Why Write About Special Needs in Churches?
Last week I started a series of articles about church inattention to children with special needs in Anchorage (click here to view first article). This week I focus on the only other Anchorage church I’ve been able to identify which offers a program for children with special needs, regardless of membership, Trinity Presbyterian Church. This post would not have been possible without significant contributions from Marla McCrorie and Tom Letts of Trinity Presbyterian Church.
Come On I.N. Through Miss Marla’s Eyes
Marla, thank you for sharing Trinity’s Come On I.N. program with Church Visits. What kind of things do you do for the kids?
We are professional shoe-tiers. We affix leg braces. We wash dirty feet. We retie the same little shoes. We dodge waving feet while changing a diaper. We care for wet socks and boots. We tie those shoes again. We massage palsied legs. We fasten buckles on wheelchairs. We apply duct tape to those untied shoe laces. And because we believe Matthew 25:40 “…whatever you did for one of the least of these brothers of mine, you did for me,” we know that in some wondrous way we have touched the feet of God.
How did Come On I.N. get its start?
As Christian professionals among children who experience disabilities, we hope that our young friends meet God through our gentle touches and loving spirits. But a few of us colleagues have wished aloud that our students could meet God Himself and experience a caring Christian community. Several years ago I had a brainstorm. I wondered if Trinity Presbyterian Church would give us the space for a program My confidence was well-placed, and the Come On I.N. church program began at Trinity, three years ago.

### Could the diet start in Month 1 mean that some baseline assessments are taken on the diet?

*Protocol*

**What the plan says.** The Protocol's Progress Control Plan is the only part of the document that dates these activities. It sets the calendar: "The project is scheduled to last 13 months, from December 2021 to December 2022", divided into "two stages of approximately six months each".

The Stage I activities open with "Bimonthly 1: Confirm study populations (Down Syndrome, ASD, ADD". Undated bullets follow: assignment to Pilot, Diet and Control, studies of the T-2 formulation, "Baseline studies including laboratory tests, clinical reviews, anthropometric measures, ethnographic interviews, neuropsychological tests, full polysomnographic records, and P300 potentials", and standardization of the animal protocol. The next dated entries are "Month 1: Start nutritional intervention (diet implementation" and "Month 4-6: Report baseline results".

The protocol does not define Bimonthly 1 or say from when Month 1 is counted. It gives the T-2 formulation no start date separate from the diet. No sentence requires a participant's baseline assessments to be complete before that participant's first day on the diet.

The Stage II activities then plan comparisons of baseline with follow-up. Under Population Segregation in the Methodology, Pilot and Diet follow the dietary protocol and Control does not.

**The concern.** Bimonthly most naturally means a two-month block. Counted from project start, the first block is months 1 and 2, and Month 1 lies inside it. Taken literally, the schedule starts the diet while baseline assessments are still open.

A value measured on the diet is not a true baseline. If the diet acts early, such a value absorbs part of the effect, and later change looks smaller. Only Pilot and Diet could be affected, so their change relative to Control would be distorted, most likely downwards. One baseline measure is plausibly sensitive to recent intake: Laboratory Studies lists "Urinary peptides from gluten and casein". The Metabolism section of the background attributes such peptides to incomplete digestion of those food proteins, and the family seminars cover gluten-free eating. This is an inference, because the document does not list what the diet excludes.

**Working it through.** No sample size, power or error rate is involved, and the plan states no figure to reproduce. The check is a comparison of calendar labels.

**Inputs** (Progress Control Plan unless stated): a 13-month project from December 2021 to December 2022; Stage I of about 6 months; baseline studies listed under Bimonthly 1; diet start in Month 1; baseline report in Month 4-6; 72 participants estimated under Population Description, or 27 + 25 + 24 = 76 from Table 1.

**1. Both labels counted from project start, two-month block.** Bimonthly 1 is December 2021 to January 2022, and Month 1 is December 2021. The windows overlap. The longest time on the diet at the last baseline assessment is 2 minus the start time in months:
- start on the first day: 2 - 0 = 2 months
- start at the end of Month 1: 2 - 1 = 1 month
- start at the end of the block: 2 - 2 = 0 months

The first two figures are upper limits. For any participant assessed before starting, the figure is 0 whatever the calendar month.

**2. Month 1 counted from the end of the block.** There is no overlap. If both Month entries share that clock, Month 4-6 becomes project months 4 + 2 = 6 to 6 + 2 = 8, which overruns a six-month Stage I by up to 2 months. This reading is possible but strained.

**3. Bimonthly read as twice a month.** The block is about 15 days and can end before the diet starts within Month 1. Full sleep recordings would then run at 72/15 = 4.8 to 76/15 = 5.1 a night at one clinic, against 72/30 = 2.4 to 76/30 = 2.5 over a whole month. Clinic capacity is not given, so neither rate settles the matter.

Tell us about the program, who serves it, and who it serves.
Come On I.N. (I.N. stands for Intensive Needs) is a worship and Bible-learning venue that welcomes children with physical and cognitive impairments. Come On I.N. is staffed by special education professionals who write their own visual-tactile curriculum appropriate for a variety of needs, including autism. Packaged for sharing with other churches, a starter curriculum is available for free to other educators and parents.[img_assist|nid=142960|title=Daughter Carrie Showing David & Goliath Story|desc=|link=none|align=left|width=300|height=230]
I further asked “Miss Marla” McCrorie, Come On I.N. founder, how the program works?
God is a communicator. We trust that He is able and wants to communicate with all children, even the non-verbal ones. I use interactive bulletin board displays, Bible-character dolls, custom-composed songs, picture-exchange communication, and other techniques similar to those used in the children’s school programs. “Teacher time” is brief, individualized, and highly routine, followed by group singing time, free play, and an occasional visit from the group’s “therapy chicken.”[img_assist|nid=142959|title=Miss Marla Showing It’s “Teacher Time”|desc=|link=none|align=left|width=300|height=402]